F(e)asting time

This particular episode had its origins in an article in The Age’s Taste section many moons ago. Various reporters had taken on one popular current diet each and reported back on what it was like.

IMG_5703I was interested because I had gone on the 5:2 (intermittent fasting) for some months and lost quite a few necessary kilos without too much pain. I’ve kept most that weight off since by more or less following it when it suited (which means not on holidays). It’s not exactly easy, but we got used to it without much drama. These days, one fasting day a week is fairly routine.

But the thing that got me really going was that the reporter – for Taste, so presumably someone who knows their food – said it was a terrible diet because sitting down with a few carrots for lunch and some steamed veg for tea was so boring.

Talk about a complete lack of imagination! There are so many ways to eat deliciously with not many calories, particularly if it’s only a night or two a week. When I’m fasting, I skip breakfast, have a really small lunch (a poached egg on tiny, skinny, home-sliced bit of toast) and keep the bulk of the total daily allowance of 500 calories for dinner. I want a hearty evening meal. I hate going to bed feeling hungry.

This dish below is my current favourite, and I would eat it any time, not just on fasting days.

The inspiration came from reading about dry-fried mushrooms, and how it was a way to really intensify their mushroomy flavour in a delicious way. I tried it, and they were right. Cooking them on a griddle also makes them look great with those seared dark lines across them.

IMG_5708 (1)And then I started grilling a few other vegetables, a few of them obvious, a few less so. All of them sliced and just placed on the griddle without any fat. Zucchini. Eggplant. Red pepper. Pumpkin. Cauliflower. Celeriac. Fennel. Whole cherry tomatoes. Asparagus.

The quantities of vegetables I’m giving here are pretty flexible. When I first started, I weighed everything and carefully noted down the calories. I realised fairly soon that I could make something with roughly 300 calories per person without having to be too fussy. I don’t use any really starchy vegetables, and the rest are forgiving – it’s really hard to eat too much in watery vegetables. The only carefully measured quantities are the grain: if you choose to use quinoa, stick to 50g uncooked weight (for two), and the protein, which is between 60 and 80g each depending on what it is.

All the vegetables are sliced (except where noted) and cooked on a dry griddle pan. I usually give it a quick oil spray at the start, but that’s it. There is no dressing, but I do always put in a good handful or two of herbs.

Warm salad of grilled veg and smoked salmon (for 2)

Small bunch of asparagus (120g) (whole)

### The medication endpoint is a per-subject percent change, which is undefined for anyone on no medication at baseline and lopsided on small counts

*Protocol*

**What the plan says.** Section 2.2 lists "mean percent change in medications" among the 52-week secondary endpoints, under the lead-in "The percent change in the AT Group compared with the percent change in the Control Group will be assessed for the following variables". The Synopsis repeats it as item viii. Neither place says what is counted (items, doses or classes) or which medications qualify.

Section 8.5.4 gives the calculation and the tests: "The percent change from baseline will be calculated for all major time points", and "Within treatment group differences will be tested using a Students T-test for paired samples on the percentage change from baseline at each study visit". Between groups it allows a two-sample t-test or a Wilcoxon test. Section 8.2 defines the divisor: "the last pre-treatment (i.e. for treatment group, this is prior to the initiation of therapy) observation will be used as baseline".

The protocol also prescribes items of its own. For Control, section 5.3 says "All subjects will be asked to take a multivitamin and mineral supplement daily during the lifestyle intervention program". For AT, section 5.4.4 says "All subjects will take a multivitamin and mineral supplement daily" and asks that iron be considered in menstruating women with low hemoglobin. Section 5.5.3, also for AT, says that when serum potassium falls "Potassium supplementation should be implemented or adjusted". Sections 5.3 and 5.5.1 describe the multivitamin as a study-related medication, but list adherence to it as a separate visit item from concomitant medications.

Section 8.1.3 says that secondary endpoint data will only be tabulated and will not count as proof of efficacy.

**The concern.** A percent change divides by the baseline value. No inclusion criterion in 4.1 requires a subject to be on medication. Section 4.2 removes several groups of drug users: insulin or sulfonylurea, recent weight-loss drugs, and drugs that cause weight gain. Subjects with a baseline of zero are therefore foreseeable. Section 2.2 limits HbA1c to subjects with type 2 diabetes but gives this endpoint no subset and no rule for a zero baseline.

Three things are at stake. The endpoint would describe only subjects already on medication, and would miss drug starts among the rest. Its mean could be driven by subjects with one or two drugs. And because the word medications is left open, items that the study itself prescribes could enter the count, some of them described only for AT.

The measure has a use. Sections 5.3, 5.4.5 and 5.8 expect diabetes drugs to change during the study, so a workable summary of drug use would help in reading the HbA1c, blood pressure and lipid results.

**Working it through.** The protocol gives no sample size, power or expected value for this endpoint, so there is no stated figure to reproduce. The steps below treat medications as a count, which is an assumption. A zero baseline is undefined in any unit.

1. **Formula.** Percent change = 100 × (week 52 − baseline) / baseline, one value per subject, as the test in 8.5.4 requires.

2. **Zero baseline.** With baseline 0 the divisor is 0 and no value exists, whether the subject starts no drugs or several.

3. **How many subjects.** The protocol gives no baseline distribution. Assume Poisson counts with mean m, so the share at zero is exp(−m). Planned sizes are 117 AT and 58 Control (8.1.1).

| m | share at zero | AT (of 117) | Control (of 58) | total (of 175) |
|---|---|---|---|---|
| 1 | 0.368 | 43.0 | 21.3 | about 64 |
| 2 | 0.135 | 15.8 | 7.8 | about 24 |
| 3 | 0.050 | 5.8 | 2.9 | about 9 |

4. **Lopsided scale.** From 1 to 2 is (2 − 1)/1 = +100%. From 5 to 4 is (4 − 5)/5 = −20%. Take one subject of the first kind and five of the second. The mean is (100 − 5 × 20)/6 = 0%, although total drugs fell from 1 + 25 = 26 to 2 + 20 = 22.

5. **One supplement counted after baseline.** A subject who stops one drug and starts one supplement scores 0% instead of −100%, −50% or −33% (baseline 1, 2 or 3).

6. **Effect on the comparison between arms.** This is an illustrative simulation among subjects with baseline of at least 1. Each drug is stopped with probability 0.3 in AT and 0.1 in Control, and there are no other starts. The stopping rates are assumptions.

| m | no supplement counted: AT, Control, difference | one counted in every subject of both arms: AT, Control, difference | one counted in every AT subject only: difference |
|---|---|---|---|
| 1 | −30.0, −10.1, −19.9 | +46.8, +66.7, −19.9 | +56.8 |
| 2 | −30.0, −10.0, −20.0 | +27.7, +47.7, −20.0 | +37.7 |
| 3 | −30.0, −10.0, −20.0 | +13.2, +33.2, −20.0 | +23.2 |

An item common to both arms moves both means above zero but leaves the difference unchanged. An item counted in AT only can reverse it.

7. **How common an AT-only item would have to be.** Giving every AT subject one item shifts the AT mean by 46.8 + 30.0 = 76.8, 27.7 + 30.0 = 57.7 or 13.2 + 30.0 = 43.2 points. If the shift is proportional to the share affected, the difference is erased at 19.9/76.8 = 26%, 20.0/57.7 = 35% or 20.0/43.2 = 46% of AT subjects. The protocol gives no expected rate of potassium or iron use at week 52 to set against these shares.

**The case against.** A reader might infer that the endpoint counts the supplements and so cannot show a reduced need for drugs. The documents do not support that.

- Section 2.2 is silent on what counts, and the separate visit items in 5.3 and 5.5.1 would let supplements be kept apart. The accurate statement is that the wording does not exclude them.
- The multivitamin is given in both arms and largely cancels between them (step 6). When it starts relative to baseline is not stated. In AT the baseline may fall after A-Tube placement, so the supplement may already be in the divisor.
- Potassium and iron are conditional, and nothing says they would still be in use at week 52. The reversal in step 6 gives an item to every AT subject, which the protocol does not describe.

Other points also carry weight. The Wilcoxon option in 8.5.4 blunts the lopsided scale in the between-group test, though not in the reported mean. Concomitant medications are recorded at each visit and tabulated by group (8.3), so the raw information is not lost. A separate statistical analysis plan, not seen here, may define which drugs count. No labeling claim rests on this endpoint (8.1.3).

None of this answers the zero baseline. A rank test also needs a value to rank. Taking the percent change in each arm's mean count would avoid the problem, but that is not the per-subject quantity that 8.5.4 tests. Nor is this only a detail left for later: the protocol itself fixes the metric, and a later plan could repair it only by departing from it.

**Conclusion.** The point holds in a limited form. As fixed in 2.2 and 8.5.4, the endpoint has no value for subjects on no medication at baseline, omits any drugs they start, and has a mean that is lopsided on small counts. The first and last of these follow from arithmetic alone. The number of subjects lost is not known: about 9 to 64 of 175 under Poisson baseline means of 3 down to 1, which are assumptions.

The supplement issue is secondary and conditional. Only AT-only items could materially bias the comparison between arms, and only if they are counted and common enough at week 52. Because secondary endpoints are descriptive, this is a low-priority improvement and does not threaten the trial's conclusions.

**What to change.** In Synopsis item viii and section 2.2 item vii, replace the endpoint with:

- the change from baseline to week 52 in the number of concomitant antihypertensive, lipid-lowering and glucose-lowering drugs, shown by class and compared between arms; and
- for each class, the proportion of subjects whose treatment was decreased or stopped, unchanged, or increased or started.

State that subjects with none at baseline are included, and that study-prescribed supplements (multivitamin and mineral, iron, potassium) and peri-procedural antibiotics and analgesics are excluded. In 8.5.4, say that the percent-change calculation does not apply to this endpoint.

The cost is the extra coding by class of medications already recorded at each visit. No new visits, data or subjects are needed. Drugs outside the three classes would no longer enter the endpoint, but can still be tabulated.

1 medium eggplant (280g)
1 medium to large zucchini (today just 150g)
350g mushrooms, the meatier the better, but a mix is good (I had more than usual today)
Few large florets of cauliflower sliced (140g)
80g red pepper
50g cherry tomatoes (whole)
120g corn kernels sliced off the cob, either grilled or fresh (I add this instead of a grain element, like quinoa)

Grill everything, chop it up and put it in a covered bowl to keep warm while you finish grilling.

The version with steamed purple carrots and beetroot.
The version with steamed purple carrots and beetroot.

In a serving bowl, throw in a solid handful or two of chopped herbs – basil, coriander, oregano, thyme, chives, parsley – whatever you have in whatever mix appeals. Add some sliced greens. I’ve used spinach, radicchio, lettuce, chard – just whatever was to hand. Some chopped spring or red onion is good too.

Mix it all together while the veg is still warm. Add a little salt and pepper.

Total weight of veg (pre-cooked): just over 1.33kg. And no, we couldn’t eat it all.
Total calories of finished dish: 390 

We had ours with about 60g of smoked salmon each – the Tasmanian brand Huon’s wood-smoked version (with sweet chili) is absolutely delicious and is about 125 calories for that amount.

For the record: There was probably 20% of the veg left. Which means we ate as much as we wanted of a delicious meal and came in at about 280 calories each – and that’s including the salmon.

Variations

A really pretty spring variation I made last week was similar but had a higher proportion of steamed veg. Orange, yellow and purple carrot. I cooked the purple carrot separately with some sweet small beetroot to stoop the purple colouring everything. Cauli, eggplant, red pepper (raw this time), purple onion. It was bursting with colour and flavour.  I added quinoa to this one.

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